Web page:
Certainly in the case at bar the question as to whether the controverted statements were libelous in nature was a question of law for the Court. In Sarkees v. Warner-West Corporation, 349 Pa. 365, 37 A.2d 544, this Court said: "`It is the duty of the court in all cases to determine whether the language used in the objectionable article could fairly and reasonably be construed to have the meaning imputed in the innuendo. If the words are not susceptible of the meaning ascribed to them by the plaintiff and do not sustain the innuendo, the case should not be sent to a jury.'"

    *295 Chief Justice BELL, in recently expounding the law of libel in the case of Clark v. Allen, 415 Pa. 484,[2] quoted with approval what was said in Volomino v. Messenger Publishing Co., 410 Pa. 611: "In a defamation case, it is the function of the court, in the first instance, to determine whether or not the communication complained of is capable of a defamatory meaning.'"

    And then said: "Notwithstanding the fact that the law of libel has been well settled for a long period of time, the Supreme Court of the United States has recently greatly broadened the concept and meaning of freedom (of the press and freedom) of speech and has greatly narrowed the meaning of libel when applied to a public official or a candidate for public office. See New York Times v. Sullivan, 376 U.S. 254."

    Chief Justice BELL then quoted from the New York Times case: "`A state cannot under the First and Fourteenth Amendments award damages to a public official for defamatory falsehood relating to his official conduct unless he proves "actual malice" — that the statement was made with knowledge of its falsity or with reckless disregard of whether it was true or false.'"

    In a concurring Opinion in the Clark v. Allen case, Justice JONES said: "In my view, New York Times Company v. Sullivan, 376 U.S. 254, 84 S. Ct. 710, commands this result."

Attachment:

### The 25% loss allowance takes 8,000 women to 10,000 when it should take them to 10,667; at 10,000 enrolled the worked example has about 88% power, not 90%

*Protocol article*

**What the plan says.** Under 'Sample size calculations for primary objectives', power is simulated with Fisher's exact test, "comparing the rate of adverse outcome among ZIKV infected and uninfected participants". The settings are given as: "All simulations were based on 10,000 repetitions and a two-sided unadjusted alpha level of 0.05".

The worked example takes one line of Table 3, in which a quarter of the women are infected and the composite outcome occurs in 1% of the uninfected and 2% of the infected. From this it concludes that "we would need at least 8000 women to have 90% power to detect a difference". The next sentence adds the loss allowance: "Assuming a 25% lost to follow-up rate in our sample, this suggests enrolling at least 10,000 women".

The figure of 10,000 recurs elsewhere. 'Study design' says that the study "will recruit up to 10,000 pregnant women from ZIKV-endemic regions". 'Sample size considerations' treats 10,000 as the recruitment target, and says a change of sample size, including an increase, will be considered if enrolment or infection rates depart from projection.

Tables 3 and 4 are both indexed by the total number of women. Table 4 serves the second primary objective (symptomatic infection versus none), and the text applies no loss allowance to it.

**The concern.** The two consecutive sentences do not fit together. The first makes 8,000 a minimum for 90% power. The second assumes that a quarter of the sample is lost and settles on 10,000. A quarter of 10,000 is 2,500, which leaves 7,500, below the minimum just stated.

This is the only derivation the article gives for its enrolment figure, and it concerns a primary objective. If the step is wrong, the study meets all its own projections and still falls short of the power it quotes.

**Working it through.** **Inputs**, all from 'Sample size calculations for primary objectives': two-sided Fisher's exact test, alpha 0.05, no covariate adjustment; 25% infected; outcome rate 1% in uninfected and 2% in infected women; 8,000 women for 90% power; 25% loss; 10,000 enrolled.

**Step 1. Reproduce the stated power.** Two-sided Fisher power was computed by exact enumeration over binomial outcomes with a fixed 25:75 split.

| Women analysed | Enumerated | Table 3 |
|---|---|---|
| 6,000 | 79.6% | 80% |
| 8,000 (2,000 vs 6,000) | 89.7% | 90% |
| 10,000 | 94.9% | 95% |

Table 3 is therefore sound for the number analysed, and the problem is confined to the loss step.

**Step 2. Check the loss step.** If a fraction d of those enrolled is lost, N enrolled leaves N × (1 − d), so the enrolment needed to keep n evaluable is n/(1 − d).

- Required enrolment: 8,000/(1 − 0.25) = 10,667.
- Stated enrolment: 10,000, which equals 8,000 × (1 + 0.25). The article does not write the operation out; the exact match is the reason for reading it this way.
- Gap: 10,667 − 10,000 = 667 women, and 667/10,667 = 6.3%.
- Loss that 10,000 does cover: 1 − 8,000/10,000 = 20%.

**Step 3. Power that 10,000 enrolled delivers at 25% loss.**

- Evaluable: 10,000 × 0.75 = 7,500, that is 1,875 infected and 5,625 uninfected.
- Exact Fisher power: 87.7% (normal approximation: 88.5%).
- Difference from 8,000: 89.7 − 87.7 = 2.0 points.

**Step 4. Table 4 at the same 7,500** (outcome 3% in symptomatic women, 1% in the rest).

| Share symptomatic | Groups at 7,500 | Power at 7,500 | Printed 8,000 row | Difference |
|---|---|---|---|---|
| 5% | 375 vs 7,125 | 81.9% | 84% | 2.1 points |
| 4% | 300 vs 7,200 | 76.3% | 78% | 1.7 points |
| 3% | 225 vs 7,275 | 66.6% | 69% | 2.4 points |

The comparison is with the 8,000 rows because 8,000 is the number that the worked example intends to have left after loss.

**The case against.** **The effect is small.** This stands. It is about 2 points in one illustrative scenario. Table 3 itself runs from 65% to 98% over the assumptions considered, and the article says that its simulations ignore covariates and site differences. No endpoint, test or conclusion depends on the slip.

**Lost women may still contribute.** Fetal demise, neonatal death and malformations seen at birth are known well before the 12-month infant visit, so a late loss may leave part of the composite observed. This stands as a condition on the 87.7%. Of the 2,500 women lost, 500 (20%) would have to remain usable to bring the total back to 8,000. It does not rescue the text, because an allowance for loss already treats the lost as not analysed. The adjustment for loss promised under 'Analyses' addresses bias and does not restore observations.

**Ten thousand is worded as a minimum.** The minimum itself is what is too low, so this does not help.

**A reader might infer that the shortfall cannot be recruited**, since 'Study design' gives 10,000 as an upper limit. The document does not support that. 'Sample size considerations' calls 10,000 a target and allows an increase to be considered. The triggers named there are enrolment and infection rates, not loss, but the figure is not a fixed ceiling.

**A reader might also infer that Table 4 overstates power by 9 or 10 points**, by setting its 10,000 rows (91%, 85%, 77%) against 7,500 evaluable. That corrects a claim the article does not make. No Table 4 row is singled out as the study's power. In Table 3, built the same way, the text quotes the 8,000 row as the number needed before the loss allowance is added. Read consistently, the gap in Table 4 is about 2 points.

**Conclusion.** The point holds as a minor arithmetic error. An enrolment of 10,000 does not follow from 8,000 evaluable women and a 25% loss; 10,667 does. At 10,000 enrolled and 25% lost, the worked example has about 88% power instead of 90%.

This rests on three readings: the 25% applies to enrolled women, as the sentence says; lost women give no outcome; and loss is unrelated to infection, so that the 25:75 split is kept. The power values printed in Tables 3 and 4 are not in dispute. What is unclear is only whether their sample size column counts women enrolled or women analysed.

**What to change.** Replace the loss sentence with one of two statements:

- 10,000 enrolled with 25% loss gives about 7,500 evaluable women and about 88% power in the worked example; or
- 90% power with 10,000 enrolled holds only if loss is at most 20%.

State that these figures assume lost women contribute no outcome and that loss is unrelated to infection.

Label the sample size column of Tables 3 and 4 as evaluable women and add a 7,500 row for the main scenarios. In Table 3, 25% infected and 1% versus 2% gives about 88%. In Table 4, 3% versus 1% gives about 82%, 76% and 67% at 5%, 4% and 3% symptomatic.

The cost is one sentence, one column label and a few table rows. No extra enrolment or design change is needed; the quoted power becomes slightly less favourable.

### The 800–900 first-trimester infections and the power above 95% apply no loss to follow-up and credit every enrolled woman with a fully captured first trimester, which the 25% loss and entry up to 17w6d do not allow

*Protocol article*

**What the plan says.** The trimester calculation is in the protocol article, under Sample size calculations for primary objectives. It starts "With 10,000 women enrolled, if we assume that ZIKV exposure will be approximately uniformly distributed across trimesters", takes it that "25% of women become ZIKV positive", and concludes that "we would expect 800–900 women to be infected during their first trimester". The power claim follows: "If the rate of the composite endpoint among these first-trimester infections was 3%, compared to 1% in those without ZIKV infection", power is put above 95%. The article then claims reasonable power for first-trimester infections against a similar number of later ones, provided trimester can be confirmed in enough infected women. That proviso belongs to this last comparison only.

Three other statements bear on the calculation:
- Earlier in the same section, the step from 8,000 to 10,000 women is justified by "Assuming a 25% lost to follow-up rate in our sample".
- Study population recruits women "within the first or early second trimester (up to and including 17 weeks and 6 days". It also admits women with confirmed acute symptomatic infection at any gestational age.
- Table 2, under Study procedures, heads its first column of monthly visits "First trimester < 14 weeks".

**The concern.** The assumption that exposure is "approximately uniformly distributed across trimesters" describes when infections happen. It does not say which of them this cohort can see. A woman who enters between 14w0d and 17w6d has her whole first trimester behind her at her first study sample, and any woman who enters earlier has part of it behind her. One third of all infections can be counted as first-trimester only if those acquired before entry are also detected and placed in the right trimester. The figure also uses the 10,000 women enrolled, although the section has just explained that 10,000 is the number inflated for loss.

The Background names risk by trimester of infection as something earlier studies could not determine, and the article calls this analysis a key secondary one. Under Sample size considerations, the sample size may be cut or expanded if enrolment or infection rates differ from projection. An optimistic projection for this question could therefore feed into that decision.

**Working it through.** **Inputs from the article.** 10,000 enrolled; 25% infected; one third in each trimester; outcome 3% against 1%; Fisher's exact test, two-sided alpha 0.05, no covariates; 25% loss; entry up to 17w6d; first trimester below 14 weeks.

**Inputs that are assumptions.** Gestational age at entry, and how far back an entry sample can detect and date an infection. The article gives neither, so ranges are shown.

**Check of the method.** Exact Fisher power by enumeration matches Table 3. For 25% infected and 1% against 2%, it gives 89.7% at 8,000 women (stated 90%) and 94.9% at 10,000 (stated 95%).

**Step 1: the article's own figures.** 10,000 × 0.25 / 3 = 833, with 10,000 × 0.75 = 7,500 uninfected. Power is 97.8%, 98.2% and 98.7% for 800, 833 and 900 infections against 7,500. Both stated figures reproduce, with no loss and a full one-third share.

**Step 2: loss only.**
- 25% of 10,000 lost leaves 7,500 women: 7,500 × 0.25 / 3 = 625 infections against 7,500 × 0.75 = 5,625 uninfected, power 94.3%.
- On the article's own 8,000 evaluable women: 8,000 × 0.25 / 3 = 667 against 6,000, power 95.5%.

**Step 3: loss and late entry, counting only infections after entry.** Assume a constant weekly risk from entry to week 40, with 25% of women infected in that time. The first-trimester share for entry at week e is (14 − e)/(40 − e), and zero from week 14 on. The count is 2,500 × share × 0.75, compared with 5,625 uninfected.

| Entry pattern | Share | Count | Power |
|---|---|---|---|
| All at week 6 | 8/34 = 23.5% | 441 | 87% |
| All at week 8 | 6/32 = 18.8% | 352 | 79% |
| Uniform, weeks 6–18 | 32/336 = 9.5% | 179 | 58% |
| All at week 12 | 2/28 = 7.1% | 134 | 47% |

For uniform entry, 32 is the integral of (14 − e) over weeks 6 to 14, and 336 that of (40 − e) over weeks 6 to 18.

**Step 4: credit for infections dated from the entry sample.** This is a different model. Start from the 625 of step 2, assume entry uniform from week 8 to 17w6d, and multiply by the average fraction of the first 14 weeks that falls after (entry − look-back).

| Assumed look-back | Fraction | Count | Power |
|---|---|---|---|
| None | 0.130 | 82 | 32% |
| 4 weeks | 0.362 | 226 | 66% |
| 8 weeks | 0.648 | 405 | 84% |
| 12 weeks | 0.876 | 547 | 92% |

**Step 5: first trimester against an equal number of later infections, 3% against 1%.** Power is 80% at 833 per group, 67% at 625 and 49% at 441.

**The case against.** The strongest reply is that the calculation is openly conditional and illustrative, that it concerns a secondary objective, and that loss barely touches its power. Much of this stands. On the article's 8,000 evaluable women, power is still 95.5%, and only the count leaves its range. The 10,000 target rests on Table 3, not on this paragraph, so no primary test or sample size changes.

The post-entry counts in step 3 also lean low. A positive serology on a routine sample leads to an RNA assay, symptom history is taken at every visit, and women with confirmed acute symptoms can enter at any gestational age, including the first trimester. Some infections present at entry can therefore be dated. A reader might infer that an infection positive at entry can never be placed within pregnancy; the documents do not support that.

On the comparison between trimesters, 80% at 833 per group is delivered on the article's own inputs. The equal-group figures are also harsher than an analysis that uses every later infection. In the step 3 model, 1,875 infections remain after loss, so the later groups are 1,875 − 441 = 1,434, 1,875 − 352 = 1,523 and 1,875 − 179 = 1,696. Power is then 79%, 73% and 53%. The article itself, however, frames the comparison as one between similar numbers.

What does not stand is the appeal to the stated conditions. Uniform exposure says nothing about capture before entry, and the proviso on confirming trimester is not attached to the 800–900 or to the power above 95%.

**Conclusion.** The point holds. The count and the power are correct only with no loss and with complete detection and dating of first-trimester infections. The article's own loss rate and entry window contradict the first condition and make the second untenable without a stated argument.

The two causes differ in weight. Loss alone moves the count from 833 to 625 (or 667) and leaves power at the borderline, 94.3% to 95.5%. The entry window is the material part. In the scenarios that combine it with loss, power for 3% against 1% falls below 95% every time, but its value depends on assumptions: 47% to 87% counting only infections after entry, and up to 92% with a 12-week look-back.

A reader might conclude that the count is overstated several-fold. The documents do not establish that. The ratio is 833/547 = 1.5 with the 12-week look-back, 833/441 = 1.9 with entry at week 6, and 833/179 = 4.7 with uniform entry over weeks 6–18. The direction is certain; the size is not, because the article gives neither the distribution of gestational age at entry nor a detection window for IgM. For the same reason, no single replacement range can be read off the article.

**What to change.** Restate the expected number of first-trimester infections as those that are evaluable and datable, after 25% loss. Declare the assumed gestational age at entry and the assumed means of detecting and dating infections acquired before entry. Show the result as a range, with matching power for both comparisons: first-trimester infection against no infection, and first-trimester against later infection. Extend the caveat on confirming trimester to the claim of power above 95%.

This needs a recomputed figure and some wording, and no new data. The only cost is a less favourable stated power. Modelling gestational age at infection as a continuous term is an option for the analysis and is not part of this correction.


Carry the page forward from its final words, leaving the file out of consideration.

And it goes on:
The statements made by the commissioner defendants in the case at bar do not come within any of the definitions of libel in the law of libel as accepted today. Nor is there the slightest evidence in the record that *296 The Progress was motivated by any malice against the plaintiff. The two articles, of which the plaintiff complains, were factual and unencumbered by any demonstrated bias, they were without coloring of the chronicle of events unfolded in the happening of the episode in discussion, and were completely devoid of adjectival or adverbial description, comment or observation, which can at times turn fact into tortious fiction.

    The court below properly appraised this entire episode as a tempest in a fish bowl or a hurricane in a teapot, and its judgment is affirmed.

    Mr. Justice EAGEN and Mr. Justice O'BRIEN concur in the result.


    Contrary to the majority opinion, I do not believe that this case is controlled by New York Times v. Sullivan, 376 U.S. 254, 84 S. Ct. 710 (1964). Although the case clearly involves the alleged defamation of a public official, and although I am well aware that Times v. Sullivan requires such a plaintiff to prove that the libel was perpetrated with actual malice (i.e., with knowledge that the statement was false or with reckless disregard of whether it was false or not), nevertheless I wish to make it quite clear that Times v. Sullivan made no change in our substantive law as to what statements constitute libel, but was merely directed to the plaintiff's burden of proof in cases involving alleged defamation of a public official. Since the present appeal comes to us from the lower court's sustaining of defendant's preliminary objections, we must accept, as true, all the factual allegations in plaintiff's complaint. Paragraph 14 of that complaint recites: "14. All charges made by the Defendants in and by said writing made against the Plaintiff are false and all Defendants well knew said charges to be untrue when made." (Emphasis supplied.) Without question, *297 this allegation, if proven at trial, would satisfy the Times v. Sullivan requirement of actual malice as the Supreme Court of the United States has defined the term.